Since I was staying in Campbell for several weeks, I’d found a spiritual group to meet with on a regular basis. I managed to incorporate it into my routine of helping Virginia to appointments, helping to care for her animals and looking for work.
Virginia would sometimes talk about herself. She would offer stories on most subjects, but never talked about God or spiritual matters.
One day during her treatment, she asked if I’d made a decision yet on what was next in my life. A headhunter in the TV business had just reached out to me that very same day, I told her. I described how the lure of a possible job back to the business in a bigger California city made me restless, even though it was only an initial contact to gauge my interest.
She pointed out my adventurous, curious nature and she questioned my indecision.
“You only live once,” she said to me, with no discernible emotion.
Her words had a profound effect on me. I took them as a sign. Here was this woman, bravely fighting through incurable cancer treatments, unwilling to accept her lot, telling me I only live once. Amen.
I quietly told my family and closest friends about my decision to live a quiet life for awhile in another country – a country an unemployed single woman could afford. They all understood and accepted it – though not all of them wanted to. I made my decision public and I began to make concrete plans to get here.
And then, nine days after my announcement of dropping out of corporatocracy, my best friend and I set a date to get married – something we had only talked about over several years.
One day, I texted my future-spouse a picture showing me in a waiting room with all of the supplies I brought with me for Virginia’s MRI – diapers, vomit bins, towels, saline flush bags, ice chips, tissues, water, straw, iPad for entertainment when I ran out of things to say.
He told me he was proud of the woman I had become. I can’t remember feeling any better than that moment.
There was a time in my life when I didn’t do anything for anyone, unless there was something in it for me. This time, I had gone to help my sister help her friend.
The irony is – I was helped so much. The universe again showed me that honesty and acceptance and gratitude are some of the qualities that make or break how I get along on this path to serenity in life. I stumble less if I have courage and faith the path can guide me.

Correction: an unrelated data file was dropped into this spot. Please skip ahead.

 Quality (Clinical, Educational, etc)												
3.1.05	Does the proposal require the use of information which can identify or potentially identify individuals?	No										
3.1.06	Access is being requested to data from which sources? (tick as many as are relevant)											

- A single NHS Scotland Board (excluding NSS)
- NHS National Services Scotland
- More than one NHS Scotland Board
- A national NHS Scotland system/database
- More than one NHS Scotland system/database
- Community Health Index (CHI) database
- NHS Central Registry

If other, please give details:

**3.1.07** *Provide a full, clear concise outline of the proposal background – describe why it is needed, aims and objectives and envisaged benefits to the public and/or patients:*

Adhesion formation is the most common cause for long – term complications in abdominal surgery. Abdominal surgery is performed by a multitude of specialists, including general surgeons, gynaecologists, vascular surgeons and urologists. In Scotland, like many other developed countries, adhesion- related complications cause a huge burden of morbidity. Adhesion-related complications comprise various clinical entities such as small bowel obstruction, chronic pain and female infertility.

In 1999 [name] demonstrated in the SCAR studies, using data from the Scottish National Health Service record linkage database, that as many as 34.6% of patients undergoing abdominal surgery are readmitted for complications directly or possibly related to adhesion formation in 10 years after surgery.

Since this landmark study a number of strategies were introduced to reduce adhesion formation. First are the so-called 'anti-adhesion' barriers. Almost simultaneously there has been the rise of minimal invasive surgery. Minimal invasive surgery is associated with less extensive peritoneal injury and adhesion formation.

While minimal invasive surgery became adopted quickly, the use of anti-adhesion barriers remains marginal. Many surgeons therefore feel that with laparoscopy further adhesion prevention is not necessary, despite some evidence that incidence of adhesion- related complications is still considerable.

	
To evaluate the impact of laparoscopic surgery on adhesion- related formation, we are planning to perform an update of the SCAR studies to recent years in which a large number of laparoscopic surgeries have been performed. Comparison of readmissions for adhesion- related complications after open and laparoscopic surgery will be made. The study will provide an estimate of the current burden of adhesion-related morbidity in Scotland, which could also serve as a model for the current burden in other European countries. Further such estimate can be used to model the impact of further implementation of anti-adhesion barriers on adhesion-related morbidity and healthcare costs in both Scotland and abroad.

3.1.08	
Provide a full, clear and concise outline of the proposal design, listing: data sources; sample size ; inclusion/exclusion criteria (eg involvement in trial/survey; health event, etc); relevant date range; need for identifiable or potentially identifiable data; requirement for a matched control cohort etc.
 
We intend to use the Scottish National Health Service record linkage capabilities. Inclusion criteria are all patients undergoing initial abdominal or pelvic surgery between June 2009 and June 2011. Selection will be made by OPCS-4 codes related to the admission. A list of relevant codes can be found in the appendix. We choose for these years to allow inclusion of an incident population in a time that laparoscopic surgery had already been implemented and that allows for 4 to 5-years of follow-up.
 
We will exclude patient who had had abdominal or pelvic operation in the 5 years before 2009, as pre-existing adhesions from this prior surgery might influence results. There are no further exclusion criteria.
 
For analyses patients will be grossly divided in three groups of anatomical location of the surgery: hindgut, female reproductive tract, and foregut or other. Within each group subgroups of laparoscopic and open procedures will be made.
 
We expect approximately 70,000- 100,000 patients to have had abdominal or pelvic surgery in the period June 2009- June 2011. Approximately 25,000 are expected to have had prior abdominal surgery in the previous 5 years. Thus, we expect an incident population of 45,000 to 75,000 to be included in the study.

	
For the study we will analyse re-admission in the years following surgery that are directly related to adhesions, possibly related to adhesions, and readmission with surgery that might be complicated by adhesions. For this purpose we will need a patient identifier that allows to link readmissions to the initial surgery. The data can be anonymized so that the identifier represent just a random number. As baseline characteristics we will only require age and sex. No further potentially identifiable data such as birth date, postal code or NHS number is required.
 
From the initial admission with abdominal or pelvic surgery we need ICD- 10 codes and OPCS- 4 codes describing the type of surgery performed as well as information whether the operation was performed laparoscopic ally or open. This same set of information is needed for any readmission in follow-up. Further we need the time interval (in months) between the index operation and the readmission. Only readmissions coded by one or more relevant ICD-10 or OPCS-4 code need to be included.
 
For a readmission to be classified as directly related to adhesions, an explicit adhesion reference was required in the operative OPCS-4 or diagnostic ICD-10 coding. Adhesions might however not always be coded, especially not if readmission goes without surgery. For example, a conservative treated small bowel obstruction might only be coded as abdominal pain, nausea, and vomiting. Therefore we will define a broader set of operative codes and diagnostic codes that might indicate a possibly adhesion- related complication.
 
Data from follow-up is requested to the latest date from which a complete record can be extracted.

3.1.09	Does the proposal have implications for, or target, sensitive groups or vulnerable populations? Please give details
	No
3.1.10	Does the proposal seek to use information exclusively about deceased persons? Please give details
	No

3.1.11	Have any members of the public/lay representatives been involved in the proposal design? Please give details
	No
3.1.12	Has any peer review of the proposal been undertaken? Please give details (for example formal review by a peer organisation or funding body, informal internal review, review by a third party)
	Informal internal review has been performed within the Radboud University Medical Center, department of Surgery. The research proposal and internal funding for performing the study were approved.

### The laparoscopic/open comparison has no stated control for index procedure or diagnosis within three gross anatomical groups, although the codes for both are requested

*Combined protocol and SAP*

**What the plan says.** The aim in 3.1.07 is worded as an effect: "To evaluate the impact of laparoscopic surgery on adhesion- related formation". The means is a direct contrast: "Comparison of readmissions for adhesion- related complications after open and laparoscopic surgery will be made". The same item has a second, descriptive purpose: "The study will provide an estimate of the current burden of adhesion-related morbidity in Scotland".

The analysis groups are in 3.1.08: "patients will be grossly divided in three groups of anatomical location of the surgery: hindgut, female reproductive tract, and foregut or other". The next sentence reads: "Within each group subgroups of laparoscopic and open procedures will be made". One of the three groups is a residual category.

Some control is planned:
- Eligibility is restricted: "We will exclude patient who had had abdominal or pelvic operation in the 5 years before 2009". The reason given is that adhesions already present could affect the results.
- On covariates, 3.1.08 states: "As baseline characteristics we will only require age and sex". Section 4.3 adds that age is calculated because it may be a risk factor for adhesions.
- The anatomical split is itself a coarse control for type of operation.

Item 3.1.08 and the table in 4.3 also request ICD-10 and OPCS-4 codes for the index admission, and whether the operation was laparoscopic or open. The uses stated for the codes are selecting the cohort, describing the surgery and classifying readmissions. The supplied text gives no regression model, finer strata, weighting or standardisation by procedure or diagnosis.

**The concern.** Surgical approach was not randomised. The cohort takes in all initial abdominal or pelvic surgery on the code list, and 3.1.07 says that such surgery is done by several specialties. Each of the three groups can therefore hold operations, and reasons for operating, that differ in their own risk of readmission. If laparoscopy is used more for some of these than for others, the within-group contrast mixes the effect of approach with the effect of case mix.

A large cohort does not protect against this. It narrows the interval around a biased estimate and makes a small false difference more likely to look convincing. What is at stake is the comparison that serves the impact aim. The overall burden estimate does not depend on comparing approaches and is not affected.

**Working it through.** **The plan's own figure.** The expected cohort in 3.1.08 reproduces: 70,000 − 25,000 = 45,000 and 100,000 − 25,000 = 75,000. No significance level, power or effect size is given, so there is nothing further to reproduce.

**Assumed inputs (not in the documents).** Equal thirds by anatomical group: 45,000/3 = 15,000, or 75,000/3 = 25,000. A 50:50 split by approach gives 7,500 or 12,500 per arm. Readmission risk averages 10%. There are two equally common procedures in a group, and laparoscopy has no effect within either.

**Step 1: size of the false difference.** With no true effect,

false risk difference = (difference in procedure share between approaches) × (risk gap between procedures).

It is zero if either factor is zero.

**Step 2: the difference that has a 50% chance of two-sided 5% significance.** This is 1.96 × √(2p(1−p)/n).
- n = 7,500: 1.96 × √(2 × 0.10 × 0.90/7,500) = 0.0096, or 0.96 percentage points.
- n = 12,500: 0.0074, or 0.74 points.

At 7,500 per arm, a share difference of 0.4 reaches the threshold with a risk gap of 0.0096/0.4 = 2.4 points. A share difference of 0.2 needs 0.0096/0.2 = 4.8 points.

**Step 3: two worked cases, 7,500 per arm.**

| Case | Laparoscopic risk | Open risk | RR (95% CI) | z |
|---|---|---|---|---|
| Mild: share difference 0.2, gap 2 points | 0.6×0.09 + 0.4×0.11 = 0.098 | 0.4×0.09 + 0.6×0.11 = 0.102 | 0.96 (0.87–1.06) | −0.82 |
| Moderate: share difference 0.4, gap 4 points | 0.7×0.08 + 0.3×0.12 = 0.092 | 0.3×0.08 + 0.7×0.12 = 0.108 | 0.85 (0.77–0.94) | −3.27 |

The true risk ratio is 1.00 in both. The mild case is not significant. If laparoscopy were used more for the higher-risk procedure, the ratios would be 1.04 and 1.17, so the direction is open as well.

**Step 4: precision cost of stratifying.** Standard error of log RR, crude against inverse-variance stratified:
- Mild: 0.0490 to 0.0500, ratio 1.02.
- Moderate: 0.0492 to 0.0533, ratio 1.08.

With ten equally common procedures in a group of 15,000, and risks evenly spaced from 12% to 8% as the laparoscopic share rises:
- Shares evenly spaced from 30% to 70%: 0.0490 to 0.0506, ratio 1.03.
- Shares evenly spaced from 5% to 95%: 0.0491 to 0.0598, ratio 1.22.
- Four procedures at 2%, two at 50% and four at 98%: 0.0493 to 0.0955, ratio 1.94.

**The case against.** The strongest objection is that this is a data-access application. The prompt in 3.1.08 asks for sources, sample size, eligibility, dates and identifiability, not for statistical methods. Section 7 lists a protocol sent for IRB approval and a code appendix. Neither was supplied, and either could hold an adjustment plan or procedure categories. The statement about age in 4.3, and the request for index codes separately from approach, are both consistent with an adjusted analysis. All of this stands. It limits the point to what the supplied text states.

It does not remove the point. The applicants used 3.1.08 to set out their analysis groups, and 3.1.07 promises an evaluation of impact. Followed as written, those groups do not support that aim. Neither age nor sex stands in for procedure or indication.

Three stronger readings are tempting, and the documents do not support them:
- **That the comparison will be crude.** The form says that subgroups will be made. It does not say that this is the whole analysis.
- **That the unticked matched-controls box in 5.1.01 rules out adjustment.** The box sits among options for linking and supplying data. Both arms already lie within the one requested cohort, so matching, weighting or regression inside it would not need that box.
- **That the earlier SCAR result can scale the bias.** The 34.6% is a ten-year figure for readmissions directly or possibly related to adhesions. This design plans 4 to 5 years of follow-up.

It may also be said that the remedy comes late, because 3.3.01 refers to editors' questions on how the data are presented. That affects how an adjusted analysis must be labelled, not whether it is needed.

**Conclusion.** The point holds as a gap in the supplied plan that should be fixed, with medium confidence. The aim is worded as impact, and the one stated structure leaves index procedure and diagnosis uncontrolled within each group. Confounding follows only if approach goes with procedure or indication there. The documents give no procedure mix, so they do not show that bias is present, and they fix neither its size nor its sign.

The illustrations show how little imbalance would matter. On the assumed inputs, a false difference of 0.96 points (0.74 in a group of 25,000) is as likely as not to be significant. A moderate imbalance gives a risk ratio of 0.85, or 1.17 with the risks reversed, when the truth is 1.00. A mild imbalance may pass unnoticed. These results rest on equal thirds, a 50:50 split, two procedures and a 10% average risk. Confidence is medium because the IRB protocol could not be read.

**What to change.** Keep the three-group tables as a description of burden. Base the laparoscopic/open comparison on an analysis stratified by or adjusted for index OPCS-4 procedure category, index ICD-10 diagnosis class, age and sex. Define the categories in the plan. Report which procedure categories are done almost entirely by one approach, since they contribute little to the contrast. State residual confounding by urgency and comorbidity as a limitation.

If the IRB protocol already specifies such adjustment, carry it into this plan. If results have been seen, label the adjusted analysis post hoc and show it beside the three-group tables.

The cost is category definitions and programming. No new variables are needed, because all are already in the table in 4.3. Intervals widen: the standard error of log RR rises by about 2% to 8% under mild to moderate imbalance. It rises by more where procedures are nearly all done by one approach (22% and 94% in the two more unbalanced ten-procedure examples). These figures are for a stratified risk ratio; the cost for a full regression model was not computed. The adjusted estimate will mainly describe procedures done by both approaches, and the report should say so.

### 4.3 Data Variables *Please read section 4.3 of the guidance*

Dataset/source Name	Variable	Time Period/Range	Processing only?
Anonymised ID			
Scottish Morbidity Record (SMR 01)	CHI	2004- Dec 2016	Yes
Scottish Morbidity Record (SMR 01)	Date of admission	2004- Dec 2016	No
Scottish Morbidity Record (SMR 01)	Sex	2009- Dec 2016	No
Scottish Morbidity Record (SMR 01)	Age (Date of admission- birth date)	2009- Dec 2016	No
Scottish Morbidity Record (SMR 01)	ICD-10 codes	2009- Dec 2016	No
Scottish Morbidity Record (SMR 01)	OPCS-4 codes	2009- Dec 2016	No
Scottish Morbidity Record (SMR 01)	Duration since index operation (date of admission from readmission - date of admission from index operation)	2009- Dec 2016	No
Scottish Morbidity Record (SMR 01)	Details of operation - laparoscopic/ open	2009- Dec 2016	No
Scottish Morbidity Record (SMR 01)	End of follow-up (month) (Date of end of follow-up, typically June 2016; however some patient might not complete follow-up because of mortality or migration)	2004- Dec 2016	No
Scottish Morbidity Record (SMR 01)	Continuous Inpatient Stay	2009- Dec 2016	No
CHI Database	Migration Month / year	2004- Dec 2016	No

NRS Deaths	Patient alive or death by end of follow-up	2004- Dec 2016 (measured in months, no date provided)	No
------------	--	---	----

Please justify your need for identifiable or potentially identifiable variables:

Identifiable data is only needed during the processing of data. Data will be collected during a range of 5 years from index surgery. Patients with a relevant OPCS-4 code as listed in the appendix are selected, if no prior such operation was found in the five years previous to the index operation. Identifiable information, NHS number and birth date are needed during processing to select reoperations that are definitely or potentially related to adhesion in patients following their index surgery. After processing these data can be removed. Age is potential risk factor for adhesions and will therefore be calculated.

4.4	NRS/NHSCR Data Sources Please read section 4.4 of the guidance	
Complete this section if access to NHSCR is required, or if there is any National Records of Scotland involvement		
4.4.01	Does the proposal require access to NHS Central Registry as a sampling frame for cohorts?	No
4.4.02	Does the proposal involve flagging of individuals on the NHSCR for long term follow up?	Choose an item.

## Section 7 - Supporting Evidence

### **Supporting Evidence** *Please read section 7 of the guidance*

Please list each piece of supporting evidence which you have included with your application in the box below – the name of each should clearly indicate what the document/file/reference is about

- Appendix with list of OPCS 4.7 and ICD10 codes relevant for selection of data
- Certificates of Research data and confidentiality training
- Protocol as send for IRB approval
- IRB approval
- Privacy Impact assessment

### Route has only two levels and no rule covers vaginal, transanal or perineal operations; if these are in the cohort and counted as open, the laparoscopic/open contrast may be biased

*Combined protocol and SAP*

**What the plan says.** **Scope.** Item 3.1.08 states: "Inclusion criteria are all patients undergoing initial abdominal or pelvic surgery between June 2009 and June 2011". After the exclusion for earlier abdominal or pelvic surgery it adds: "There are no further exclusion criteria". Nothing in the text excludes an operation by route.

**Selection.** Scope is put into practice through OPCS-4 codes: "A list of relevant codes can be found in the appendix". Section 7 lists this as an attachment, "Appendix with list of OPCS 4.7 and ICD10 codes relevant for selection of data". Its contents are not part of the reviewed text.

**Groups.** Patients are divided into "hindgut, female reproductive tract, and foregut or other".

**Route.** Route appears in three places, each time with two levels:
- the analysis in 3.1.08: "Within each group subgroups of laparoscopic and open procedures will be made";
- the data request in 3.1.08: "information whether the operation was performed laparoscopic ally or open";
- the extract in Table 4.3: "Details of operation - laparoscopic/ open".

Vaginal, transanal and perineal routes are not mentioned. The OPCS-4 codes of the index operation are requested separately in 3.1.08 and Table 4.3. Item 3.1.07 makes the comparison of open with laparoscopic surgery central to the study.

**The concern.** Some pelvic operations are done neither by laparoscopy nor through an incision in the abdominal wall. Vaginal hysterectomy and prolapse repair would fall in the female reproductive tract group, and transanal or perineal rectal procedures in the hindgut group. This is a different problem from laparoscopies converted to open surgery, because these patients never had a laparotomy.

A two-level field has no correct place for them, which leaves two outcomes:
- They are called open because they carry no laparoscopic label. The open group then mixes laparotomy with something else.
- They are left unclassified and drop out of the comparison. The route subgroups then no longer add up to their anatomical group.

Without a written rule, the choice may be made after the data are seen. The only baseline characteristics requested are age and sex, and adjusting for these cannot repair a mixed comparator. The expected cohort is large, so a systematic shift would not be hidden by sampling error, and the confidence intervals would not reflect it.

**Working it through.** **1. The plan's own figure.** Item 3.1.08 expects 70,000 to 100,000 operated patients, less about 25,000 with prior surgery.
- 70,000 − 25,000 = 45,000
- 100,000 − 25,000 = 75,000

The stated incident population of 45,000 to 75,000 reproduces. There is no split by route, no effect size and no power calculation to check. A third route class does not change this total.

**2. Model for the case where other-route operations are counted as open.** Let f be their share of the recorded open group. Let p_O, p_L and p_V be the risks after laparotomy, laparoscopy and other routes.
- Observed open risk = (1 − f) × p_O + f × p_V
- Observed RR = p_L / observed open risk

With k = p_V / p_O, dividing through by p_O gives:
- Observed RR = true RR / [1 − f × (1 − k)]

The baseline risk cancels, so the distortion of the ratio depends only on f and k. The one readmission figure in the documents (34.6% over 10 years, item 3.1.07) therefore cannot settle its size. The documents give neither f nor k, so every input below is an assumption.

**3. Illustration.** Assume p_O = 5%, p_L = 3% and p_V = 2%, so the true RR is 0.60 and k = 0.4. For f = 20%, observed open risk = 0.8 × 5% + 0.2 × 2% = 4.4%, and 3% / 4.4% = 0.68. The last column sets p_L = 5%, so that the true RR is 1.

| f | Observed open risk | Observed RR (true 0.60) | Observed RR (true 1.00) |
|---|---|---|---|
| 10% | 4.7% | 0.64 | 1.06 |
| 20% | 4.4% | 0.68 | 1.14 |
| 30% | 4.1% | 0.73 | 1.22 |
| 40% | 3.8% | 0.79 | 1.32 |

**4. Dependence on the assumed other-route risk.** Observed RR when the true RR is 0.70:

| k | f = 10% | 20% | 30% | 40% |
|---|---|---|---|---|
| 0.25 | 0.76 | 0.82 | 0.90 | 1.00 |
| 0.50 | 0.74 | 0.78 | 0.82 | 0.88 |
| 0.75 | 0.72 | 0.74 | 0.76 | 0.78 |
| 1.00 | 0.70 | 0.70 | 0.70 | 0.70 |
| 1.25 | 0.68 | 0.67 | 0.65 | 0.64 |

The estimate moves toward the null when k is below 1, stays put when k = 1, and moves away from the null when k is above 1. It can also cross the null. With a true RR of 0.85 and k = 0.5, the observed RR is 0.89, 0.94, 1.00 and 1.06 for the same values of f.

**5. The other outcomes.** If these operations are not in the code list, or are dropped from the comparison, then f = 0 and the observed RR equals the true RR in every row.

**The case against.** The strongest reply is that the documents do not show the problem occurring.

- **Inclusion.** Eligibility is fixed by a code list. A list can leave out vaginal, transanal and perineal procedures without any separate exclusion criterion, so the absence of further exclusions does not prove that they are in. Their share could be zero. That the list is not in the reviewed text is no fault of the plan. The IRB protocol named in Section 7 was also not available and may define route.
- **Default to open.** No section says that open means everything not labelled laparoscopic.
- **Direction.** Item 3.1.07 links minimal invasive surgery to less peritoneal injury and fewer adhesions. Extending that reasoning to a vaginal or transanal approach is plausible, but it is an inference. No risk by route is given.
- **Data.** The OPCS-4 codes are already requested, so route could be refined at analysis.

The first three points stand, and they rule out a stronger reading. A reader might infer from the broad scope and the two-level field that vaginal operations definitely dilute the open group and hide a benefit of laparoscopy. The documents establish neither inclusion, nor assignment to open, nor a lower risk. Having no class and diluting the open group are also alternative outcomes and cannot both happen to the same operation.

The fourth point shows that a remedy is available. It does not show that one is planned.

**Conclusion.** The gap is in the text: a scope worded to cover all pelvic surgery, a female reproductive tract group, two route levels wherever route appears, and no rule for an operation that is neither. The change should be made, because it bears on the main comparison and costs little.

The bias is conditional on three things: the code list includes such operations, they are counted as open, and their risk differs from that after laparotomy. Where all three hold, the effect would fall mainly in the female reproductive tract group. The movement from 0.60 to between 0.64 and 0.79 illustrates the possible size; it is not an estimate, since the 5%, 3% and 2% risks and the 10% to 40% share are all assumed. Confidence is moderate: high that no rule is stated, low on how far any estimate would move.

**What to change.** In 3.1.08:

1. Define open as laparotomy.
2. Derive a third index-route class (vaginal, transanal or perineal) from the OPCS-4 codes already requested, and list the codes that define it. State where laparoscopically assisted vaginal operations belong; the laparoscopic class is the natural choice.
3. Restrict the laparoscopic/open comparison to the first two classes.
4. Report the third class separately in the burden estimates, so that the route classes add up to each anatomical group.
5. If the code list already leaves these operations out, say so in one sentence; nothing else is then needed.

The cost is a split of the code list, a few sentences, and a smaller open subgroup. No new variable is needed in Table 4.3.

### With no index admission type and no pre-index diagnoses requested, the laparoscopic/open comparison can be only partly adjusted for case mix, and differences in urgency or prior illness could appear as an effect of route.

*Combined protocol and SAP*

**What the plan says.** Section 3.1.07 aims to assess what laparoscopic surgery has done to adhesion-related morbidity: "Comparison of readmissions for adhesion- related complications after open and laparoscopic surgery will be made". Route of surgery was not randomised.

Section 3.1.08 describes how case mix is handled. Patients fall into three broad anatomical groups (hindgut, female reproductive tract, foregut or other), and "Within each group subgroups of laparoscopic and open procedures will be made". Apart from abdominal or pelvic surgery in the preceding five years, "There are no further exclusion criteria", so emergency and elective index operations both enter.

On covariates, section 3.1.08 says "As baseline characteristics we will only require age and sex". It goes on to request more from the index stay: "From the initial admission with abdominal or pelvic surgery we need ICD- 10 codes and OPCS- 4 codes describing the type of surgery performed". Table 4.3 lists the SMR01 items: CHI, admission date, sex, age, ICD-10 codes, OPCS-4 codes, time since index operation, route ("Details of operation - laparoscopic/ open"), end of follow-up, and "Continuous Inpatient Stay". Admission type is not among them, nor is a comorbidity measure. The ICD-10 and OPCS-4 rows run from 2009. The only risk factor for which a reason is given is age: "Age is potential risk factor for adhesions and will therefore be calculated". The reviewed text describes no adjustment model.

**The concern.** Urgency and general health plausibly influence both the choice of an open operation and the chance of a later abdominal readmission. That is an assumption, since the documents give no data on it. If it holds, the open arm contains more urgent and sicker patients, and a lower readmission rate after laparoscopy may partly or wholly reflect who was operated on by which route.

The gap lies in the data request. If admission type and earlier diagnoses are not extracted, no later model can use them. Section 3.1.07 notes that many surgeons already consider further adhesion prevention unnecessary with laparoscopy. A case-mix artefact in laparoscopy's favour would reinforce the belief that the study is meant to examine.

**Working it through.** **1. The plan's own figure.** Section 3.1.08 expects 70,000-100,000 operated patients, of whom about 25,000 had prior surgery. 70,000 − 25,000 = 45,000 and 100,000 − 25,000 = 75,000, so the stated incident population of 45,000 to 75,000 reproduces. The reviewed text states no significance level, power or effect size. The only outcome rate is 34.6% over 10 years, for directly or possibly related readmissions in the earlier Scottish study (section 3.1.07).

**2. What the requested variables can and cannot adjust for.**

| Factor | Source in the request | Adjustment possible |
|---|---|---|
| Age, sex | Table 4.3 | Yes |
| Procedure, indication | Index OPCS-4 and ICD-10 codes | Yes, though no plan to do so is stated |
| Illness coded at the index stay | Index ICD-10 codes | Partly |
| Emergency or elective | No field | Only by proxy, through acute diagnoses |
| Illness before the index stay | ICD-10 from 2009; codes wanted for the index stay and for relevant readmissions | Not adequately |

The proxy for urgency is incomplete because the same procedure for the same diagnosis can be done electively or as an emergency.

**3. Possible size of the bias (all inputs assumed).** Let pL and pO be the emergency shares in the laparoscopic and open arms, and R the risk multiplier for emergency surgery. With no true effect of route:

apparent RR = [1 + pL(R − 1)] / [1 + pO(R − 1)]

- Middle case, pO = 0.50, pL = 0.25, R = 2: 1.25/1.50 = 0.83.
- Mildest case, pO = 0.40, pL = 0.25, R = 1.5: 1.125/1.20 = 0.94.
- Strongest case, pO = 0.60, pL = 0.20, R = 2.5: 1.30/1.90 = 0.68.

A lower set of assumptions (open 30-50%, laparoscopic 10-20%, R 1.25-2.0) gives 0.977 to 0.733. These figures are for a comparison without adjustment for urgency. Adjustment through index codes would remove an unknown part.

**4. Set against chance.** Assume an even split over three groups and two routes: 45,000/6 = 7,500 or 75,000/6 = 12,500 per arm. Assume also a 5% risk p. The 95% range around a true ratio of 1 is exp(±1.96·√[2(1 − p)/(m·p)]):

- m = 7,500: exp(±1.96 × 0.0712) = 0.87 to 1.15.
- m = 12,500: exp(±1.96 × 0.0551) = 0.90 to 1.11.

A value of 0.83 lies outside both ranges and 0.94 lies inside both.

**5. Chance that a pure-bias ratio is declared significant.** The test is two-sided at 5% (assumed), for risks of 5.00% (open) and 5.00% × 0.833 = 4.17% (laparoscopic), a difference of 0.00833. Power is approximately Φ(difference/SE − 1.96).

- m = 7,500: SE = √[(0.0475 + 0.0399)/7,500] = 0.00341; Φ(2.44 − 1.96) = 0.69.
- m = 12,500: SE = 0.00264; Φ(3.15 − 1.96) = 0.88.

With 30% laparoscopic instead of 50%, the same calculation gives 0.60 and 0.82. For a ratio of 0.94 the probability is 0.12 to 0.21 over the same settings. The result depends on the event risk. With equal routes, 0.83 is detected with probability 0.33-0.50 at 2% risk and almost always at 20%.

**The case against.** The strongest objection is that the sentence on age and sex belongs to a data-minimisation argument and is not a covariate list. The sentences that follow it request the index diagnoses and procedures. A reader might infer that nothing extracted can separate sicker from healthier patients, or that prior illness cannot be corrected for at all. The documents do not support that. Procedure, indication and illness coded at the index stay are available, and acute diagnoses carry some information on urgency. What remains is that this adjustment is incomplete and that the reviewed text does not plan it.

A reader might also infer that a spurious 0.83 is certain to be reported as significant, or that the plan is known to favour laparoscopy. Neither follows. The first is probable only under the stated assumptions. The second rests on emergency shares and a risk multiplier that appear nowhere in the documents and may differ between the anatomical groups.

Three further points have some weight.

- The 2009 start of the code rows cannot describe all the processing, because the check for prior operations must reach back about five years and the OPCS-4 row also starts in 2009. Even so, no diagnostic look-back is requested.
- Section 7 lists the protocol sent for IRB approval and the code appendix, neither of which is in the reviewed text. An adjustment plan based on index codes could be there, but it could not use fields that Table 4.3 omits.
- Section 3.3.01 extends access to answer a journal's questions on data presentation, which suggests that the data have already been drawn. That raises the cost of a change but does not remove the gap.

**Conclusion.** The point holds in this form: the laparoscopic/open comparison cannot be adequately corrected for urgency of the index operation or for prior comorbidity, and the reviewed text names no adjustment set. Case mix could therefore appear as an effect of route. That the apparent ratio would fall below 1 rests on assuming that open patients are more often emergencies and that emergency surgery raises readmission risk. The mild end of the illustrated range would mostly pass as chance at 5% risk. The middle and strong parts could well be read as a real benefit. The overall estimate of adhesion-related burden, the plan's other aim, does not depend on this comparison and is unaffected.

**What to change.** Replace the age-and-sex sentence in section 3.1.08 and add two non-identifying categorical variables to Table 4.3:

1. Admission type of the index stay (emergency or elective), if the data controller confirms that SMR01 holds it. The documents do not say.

When I left my sister’s, Virginia had just started truly accepting the fact that she was dying. I was with her when doctors again told her there was no chance of recovery. It had to sink in for her. Her eventual acceptance of incurable cancer was not easy and I can’t share that – it would feel like I was showing her naked image to you.
I will say that right before I left to return to San Diego, Virginia didn’t want to see me anymore. Somehow, she had connected me with the realization of her mortality. That was ok, I could handle the sudden rejection. She was hurting on so many levels, and I hurt for her, not for myself.
Virginia accepted hospice care and courageously went home, surrounded by her beloved pets, and the constant love and care of my sister and brother-in-law, who moved into her home to help her.
I went back to San Diego with much to do – arrange details of our wedding, sell my stuff, make a plan to wrap up everything stateside – from final doctor visits to bank and brokerage account arrangements. As things were falling into place for me, God’s will took Virginia’s human life a few days before my marriage.
All of this, and more, led me to right here, right now. The sun has set and the kids are inside. A bar on the next block plays Mexican party music carried on the night air. A man on a bike just rode by, honking his horn to sell his homemade juice. He’s barefoot.
Since my mind was already made up to start the journey of travel and growth and relaxation before our marriage, I am in Tulum on this porch of a small studio apartment without my spouse. It’s my decision to be here now, and it’s my husband’s decision on when to join me in early retirement. I have courage and faith on where the path leads – it always works out how it’s supposed to work out.
Until then, I’ll keep exploring and learning. Maybe writing. Definitely living.
(Note: This was updated in September 2019, to use the phrase ‘early retirement’ near the end. I did not use that phrase in 2015, because I could hardly believe it was really happening, and it felt like such a foreign concept because I had worked many years in a demanding, deadline-driven industry, while dreaming of this early retirement lifestyle.)